Successfully raising your first growth round — how to bridge the gap from Series A to Series B and beyond
Few things are more readily apparent to a venture capital investor than the simple fact that fundraising is hard — there’s no playbook for chance meetings with future investors, prescription for the right balance of time spent between building your business and positioning for an upcoming raise, or magic formula for an ultimately successful process. Further, each round of funding comes with its own unique set of challenges (e.g., finding an investor willing to take a chance on your team before there’s even a ‘what’ behind the ‘why’ in a seed round, articulating why you are on the precipice of product market fit with only a handful of early adopters at the Series A stage, etc.), typically discovered only after the initial series of pitch meetings with target investors.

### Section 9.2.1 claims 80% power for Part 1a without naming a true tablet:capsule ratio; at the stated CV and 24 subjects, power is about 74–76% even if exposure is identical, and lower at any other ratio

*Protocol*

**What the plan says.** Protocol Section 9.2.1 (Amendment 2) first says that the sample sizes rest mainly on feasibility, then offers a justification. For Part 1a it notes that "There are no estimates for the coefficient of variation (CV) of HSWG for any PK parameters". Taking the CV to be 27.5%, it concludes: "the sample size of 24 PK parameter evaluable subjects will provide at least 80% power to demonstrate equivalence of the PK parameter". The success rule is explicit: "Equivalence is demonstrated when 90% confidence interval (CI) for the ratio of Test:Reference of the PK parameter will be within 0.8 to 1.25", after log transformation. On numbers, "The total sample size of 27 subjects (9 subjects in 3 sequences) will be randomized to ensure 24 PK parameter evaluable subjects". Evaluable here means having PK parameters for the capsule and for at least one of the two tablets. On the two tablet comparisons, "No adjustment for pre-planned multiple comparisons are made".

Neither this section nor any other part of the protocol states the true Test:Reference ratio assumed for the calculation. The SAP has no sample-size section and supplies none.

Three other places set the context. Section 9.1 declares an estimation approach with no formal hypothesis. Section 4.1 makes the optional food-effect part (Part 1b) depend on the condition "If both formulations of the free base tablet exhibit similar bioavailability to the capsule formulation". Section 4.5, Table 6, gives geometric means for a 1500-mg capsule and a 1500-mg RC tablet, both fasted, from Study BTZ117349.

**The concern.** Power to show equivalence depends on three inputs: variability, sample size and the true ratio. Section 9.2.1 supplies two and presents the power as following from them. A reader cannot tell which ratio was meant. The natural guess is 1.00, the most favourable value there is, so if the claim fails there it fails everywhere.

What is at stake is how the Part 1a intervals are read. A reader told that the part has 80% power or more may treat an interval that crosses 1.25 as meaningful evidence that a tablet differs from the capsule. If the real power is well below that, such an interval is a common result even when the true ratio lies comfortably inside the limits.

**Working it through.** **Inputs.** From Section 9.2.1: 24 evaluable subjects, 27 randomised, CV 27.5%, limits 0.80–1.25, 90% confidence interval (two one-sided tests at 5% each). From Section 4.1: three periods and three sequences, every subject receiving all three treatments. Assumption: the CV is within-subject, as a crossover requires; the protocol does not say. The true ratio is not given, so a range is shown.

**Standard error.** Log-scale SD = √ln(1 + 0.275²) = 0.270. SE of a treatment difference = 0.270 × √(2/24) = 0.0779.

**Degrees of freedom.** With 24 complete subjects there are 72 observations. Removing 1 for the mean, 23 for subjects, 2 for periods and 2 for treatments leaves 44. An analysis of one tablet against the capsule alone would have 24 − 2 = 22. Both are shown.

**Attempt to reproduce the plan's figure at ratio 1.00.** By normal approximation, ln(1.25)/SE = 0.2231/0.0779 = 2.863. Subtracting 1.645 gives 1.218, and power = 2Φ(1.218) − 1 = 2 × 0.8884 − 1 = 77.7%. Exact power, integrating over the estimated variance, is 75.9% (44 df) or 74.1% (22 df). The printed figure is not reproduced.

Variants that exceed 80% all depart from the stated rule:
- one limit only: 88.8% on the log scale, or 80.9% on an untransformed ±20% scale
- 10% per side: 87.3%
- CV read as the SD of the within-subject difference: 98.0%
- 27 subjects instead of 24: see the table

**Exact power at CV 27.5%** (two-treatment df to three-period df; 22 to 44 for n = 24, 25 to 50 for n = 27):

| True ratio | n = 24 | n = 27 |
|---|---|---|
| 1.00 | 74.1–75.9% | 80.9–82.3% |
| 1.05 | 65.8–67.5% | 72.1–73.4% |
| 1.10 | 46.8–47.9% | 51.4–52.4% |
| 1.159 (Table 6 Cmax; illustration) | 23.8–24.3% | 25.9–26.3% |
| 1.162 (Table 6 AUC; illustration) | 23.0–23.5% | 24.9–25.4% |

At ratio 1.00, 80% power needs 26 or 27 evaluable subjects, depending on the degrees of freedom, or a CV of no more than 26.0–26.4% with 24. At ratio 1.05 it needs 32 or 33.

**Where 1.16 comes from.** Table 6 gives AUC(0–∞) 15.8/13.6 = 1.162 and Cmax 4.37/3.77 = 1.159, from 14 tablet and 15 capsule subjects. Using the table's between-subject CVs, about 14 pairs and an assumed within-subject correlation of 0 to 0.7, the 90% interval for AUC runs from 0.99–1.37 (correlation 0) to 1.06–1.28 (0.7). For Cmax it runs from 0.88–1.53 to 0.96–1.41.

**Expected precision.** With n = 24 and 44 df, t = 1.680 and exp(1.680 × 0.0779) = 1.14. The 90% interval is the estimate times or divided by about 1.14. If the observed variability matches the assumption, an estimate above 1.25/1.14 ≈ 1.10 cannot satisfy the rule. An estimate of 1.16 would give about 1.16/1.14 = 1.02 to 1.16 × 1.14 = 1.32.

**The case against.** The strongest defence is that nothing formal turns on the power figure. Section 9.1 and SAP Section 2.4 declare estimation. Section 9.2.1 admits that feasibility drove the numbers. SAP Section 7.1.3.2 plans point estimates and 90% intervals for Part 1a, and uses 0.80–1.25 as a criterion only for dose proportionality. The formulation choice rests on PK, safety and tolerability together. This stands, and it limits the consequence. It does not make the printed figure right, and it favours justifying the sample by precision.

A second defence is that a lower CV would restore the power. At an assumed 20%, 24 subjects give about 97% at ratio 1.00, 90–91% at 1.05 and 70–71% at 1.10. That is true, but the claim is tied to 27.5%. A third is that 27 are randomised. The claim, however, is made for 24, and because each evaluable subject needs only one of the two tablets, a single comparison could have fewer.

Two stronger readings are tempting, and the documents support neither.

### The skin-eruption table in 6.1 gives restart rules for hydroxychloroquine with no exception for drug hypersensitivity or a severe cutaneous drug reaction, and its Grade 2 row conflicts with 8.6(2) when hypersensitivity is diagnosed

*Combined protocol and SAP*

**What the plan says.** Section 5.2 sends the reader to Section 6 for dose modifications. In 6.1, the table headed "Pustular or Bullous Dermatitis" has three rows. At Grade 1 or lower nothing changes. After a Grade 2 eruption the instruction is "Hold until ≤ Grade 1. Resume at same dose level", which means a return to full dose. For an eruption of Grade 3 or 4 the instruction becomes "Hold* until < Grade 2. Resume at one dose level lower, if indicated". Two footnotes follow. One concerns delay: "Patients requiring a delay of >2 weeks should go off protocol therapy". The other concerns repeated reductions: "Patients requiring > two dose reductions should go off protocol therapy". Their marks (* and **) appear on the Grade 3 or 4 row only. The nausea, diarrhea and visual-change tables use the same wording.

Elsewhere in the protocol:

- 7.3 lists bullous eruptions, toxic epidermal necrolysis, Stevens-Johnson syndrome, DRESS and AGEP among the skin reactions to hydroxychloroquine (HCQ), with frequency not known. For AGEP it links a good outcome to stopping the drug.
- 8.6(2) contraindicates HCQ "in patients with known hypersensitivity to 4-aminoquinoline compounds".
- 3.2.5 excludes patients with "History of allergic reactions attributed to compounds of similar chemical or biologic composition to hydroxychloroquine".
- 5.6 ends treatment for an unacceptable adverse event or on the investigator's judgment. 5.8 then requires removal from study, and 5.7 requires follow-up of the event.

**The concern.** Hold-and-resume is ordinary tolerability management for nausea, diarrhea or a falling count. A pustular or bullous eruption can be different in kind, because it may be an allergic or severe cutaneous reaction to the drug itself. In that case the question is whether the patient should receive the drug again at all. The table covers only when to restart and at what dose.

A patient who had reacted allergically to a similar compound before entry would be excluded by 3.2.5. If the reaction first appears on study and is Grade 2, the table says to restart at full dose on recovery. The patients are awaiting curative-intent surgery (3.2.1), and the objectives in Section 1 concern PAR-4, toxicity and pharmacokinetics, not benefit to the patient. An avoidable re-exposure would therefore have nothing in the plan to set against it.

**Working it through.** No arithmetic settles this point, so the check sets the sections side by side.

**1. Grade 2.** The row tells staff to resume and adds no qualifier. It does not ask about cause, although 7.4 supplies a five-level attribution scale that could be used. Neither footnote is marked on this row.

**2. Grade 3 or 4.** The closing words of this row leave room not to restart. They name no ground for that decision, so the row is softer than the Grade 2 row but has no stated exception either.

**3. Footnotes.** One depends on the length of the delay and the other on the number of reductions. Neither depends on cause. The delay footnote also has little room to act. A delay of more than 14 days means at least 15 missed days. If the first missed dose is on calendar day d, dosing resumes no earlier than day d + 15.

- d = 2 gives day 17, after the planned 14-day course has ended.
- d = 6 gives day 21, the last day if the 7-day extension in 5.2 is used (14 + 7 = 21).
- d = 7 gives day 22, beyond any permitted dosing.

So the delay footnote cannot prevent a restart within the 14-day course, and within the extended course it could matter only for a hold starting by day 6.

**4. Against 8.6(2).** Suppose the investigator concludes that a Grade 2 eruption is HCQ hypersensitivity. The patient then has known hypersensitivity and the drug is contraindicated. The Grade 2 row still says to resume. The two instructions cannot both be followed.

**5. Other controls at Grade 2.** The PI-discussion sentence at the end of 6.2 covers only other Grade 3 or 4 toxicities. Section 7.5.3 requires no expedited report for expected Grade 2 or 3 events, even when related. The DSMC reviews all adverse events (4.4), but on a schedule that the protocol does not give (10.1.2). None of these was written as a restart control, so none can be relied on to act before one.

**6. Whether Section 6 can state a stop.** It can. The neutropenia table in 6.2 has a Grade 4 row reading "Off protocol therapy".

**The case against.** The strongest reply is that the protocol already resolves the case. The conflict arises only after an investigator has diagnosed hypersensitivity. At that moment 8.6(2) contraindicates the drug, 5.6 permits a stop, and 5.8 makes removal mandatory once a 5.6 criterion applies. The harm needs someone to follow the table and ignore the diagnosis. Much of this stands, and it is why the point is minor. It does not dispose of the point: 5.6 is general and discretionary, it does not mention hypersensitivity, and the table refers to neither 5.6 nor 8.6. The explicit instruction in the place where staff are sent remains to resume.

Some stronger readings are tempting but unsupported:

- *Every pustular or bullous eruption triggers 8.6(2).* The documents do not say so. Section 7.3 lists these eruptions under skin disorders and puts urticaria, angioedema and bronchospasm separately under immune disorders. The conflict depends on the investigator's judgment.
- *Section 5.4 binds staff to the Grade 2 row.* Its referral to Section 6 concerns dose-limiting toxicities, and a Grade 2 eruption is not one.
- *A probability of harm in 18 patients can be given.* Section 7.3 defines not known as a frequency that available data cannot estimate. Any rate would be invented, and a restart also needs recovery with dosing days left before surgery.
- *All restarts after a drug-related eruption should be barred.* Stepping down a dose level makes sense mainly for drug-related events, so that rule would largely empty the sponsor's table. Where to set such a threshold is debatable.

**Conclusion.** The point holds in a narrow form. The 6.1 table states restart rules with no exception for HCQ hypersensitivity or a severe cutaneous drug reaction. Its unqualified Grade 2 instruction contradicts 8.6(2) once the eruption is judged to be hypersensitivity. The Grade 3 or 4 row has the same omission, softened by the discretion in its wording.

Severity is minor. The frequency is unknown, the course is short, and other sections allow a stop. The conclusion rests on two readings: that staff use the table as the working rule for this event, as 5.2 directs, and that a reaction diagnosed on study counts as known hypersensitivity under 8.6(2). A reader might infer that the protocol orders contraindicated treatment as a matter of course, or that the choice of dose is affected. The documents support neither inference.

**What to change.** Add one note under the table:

While raising venture capital can be filled with uncertainty at every step of the process, positioning for a growth round is particularly challenging for fledgling startups. Despite record levels of dry powder earmarked for venture capital deals, early stage financings of $10M and below have continued to dominate the funding landscape:
US-Based Venture Capital Deals Closed (#)
Given the large gap that exists between early and growth stage funding availability, companies that understand what growth stage investors are looking for in a pitch deck are at a material advantage over those learning it as they go. In a post-COVID world, without the chemistry that often accompanies in-person meetings, your pitch deck becomes even more important. So, what do growth-stage investors want to see from you? Here is a list of a few key elements to be sure to include in your pitch when raising your first round of growth capital:
1. Metrics Dashboard